The proposed employment law reforms being shaped by Vince Cable, who recently sought to emphasise his opposition to a ‘hire and fire culture’, will only lead to a rash of discrimination claims says Averta’s Alan Jones.
Jones comments: “The Business Secretary Vince Cable appears to have signalled the end of removing protection from unfair dismissal, with his comments at the Liberal Democrat Conference that “headbangers…who seem to find sacking people an aphrodisiac” have been seen off. He says that a “hire and fire culture” is totally irrelevant in a country with flexible labour markets which he says have created over a million private sector jobs in the last two years. “
Cable’s comments were made against a backdrop of a variety of reforms to employment laws, some of which are still under consideration and consultation. There will be fees for bringing a tribunal claim, and it may be that a cap is imposed on compensation for unfair dismissal at around a year’s pay. The details are unclear whether it is a year’s pay for the average employee, or a year’s pay for the actual claimant.
Jones continues: “ This particular reform seems a step too far when one considers that the average award for a claimant is around £5,000, so the only people who are likely to be affected are high earning managers and directors. So instead of bringing tribunal claims they may have to bring complicated and expensive High Court actions for recovery of damages. How will that reduce the proliferation of claims one wonders?”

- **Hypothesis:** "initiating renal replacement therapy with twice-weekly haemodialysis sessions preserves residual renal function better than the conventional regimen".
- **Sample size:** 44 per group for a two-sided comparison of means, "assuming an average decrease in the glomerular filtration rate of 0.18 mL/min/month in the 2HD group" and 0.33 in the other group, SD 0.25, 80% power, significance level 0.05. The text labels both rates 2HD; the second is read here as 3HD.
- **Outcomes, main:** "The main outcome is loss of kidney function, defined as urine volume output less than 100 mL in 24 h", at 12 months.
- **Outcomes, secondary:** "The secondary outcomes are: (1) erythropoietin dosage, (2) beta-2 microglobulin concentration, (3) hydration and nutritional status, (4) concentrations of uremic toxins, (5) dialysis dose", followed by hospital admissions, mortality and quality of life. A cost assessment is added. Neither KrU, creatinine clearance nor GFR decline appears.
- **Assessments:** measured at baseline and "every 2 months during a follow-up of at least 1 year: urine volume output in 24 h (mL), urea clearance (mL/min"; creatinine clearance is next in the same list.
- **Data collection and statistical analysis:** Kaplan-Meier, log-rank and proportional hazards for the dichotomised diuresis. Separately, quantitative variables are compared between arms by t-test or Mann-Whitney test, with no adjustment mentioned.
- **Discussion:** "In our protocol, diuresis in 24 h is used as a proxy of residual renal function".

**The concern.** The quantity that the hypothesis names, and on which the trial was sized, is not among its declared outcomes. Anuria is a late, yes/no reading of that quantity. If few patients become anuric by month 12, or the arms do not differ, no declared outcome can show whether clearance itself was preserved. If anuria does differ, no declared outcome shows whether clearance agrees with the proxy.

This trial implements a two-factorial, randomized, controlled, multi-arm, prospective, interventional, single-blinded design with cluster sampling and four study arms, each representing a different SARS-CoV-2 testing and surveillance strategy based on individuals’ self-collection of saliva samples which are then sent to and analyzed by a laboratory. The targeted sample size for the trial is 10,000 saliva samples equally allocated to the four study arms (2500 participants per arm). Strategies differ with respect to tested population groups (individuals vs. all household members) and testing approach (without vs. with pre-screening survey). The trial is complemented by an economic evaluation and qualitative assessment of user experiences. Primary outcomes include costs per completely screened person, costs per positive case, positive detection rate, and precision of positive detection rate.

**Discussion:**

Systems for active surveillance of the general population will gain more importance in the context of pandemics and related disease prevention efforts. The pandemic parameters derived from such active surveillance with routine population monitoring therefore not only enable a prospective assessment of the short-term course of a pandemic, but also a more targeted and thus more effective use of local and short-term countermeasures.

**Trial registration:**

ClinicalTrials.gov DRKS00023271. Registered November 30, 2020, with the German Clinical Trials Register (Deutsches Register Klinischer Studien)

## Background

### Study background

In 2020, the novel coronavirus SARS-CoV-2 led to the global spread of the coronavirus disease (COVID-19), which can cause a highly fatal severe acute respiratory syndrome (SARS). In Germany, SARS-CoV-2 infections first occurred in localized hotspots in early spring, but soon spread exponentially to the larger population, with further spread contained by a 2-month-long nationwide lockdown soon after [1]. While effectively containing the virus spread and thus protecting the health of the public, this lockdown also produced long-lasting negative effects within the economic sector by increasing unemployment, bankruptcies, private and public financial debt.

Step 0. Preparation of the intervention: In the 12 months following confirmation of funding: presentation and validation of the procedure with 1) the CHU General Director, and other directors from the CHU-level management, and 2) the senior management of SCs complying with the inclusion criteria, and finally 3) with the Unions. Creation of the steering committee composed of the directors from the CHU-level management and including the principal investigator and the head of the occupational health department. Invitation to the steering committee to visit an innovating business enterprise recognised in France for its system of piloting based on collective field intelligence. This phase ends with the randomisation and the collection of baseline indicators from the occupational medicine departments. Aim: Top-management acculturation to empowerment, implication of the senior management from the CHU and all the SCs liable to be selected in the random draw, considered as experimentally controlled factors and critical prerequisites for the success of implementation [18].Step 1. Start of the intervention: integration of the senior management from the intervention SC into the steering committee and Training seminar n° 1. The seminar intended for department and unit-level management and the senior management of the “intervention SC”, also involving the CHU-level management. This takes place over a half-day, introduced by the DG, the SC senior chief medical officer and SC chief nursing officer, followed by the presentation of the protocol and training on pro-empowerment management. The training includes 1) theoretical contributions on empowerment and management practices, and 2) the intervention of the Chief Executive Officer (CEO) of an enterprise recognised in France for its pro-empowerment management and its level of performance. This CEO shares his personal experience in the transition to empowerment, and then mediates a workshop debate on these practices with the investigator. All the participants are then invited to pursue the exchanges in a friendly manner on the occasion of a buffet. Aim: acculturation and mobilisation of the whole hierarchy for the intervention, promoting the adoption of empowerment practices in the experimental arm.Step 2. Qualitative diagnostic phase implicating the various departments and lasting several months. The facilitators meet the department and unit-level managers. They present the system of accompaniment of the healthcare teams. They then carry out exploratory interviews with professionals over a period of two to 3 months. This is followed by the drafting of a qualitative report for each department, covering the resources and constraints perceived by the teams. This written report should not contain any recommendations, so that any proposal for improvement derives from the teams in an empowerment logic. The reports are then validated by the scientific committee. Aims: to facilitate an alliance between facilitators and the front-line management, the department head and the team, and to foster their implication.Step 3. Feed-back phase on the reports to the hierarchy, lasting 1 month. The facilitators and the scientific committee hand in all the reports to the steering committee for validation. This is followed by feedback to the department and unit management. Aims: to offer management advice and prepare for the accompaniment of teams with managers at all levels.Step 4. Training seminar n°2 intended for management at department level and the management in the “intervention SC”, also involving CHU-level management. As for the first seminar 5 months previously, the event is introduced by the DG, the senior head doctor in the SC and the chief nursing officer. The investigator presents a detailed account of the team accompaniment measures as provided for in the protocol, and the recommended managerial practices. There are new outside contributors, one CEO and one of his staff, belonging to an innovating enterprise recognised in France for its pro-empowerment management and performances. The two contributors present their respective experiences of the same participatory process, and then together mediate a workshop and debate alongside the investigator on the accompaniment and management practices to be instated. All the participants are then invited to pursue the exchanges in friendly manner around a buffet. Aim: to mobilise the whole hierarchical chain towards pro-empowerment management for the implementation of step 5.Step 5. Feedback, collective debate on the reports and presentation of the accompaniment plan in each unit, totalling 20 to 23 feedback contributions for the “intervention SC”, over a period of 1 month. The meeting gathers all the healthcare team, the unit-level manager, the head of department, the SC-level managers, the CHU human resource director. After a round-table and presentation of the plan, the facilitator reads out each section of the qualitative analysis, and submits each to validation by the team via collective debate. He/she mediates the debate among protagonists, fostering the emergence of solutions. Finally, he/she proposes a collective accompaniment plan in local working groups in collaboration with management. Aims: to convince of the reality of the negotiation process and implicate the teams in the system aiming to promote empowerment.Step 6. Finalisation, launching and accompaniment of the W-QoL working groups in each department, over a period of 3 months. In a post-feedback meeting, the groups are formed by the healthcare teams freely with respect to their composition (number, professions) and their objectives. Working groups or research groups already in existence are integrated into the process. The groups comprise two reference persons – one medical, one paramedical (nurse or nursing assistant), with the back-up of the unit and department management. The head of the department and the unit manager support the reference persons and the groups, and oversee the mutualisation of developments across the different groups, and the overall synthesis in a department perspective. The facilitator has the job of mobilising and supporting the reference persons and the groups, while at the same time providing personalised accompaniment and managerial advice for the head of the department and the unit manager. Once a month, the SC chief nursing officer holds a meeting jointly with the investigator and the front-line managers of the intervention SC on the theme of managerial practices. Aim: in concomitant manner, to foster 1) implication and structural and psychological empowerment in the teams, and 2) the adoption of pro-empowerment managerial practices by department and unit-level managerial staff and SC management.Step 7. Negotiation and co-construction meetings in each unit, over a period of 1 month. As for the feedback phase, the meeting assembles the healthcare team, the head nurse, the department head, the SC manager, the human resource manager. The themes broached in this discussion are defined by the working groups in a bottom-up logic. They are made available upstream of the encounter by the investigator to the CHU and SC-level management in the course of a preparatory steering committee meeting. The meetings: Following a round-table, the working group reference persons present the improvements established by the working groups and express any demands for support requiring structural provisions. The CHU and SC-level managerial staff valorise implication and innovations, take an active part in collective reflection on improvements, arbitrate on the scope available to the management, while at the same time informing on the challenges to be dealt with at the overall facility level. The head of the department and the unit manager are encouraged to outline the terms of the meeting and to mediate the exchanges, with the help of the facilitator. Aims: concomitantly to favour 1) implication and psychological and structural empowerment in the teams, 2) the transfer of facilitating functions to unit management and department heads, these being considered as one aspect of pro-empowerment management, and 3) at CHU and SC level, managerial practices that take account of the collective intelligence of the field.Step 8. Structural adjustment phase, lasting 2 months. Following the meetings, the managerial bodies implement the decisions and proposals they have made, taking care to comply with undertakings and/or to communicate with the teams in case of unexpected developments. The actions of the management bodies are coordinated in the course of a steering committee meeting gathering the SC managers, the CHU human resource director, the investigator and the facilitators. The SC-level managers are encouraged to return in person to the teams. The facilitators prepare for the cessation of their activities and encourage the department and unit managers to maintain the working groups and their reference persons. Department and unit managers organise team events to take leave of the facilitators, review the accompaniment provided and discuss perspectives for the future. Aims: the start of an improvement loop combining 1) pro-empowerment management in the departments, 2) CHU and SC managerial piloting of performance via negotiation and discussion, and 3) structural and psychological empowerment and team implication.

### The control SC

“The more important point to note however that is there are no proposals to reduce compensation in discrimination or diversity based claims. So inevitably, a claimant who faces the prospect of severely limited compensation from the Employment Tribunal for unfair dismissal would tend to bring a claim based on age, race, sex or disability. That is not to say that claimants will “invent” claims but, with an aging workforce, and people finding it hard to secure a new position, it is inevitable that diversity based claims will increase.”
“Still the Beecroft proposal, commissioned earlier this year, which would have allowed companies to sack workers for a nominal pay-out (the so called “no fault dismissal” plan) has been quietly abandoned, so employees continue to have protection from arbitrary dismissal, at least for the time being.”
For more information please contact:
Alan Jones, Averta on 07970 495733, e - firstname.lastname@example.org
Suzanne Orsler, SOPR on 07813 131350, e - email@example.com
Note for editors:
Averta is a leading employment law firm. Averta's solicitors are specialists on matters affecting directors, senior executives and employees, managers, consultants and professionals.
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